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SEOUL, May 22 (Yonhap) -- South Korea's external debt fell in the first quarter due to a weaker won, with the ratio of the short-term foreign debt against the total debt hitting an over 13-year low, the central bank said Wednesday.
The country's external debt totaled US$410.3 billion as of the end of March, down $3.3 billion from three months earlier, according to the Bank of Korea (BOK).
The data marked the lowest reading since $398.7 billion in the fourth quarter of 2011.
The BOK said that foreign investors continued to buy local bonds in the first quarter, but the won's weakness reduced the value of their bond holdings, leading to the decline in the total external debt.
Since last year, foreign investors have snapped up Korean bonds as they were seen as attractive amid aggressive monetary easing moves by major economies and a spate of credit rating upgrades for Korea.
But the local currency turned weaker in the first quarter amid heightened geopolitical risks from North Korea's war threats. The won fell 3.7 percent per the dollar in the first quarter.
In the January-March period, Korea's short-term foreign debt declined to the lowest mark since the fourth quarter of 2006, indicating that the structure of its foreign debt has improved.
The country's short-term external debt amounted to $122.2 billion, down $4.5 billion from three months earlier. But its long-term foreign debt rose by $1.3 billion on-quarter to $288 billion amid foreigners' investment in monetary stabilization bonds sold by the central bank.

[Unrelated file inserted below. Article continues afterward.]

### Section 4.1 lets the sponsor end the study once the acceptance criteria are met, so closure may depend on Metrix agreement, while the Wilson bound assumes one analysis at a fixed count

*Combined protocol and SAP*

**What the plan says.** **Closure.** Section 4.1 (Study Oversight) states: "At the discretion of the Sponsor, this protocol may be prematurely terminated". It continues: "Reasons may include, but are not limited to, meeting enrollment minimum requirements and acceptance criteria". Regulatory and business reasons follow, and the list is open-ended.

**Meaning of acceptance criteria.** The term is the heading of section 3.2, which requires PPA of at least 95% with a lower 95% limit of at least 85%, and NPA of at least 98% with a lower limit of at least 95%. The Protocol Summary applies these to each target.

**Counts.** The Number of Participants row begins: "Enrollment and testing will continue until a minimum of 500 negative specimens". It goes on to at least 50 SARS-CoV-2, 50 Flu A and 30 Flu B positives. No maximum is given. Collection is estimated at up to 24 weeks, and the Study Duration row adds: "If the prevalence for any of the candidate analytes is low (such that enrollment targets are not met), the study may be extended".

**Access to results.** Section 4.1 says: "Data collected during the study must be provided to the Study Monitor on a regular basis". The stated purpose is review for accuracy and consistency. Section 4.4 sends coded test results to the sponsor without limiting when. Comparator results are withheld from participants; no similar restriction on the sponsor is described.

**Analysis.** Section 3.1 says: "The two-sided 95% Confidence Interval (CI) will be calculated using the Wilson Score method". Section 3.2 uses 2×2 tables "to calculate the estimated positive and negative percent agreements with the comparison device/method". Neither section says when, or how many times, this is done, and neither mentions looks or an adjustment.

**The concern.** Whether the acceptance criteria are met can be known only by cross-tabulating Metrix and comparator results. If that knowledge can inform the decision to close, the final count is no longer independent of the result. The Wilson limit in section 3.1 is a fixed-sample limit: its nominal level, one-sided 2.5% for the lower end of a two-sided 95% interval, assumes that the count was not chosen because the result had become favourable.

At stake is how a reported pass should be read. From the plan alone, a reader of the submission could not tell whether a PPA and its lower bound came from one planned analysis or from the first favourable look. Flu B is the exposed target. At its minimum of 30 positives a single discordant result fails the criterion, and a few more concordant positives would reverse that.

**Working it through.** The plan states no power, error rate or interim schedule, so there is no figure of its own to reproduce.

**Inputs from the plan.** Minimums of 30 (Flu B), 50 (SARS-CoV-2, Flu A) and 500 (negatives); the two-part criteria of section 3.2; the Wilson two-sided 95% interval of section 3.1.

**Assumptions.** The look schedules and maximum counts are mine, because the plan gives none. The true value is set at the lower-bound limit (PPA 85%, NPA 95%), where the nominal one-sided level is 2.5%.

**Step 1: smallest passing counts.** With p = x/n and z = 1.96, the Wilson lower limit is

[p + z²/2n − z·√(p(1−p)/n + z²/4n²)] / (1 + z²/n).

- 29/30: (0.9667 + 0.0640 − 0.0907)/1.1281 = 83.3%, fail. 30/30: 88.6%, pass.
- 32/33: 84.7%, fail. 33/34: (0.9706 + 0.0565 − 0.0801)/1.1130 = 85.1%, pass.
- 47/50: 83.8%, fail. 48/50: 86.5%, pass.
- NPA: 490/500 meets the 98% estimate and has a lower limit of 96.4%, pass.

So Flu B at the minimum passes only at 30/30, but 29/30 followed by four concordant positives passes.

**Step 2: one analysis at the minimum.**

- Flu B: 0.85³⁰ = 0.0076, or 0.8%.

Accordingly, the rate of the short-term debt against Korea's total debt reached 29.8 percent as of the end of the first quarter, the lowest since 29.7 percent in the fourth quarter of 1999.
The ratio of the short-term debt against the foreign reserves came in at 37.3 percent as of end-March, the lowest since 34.6 percent in the first quarter of 2006.
The finance ministry said that the government will closely monitor cross-border foreign capital movement in a bid to brace for potential sudden outflows of such foreign funds.
Korea's high short-term foreign debt used to be a major headache whenever a financial crisis cropped up as a surge in foreign debt left local banks vulnerable to external shocks.
South Korea's net external credit reached $134.2 billion as of end-March, up $11.9 billion from the preceding quarter, it noted.
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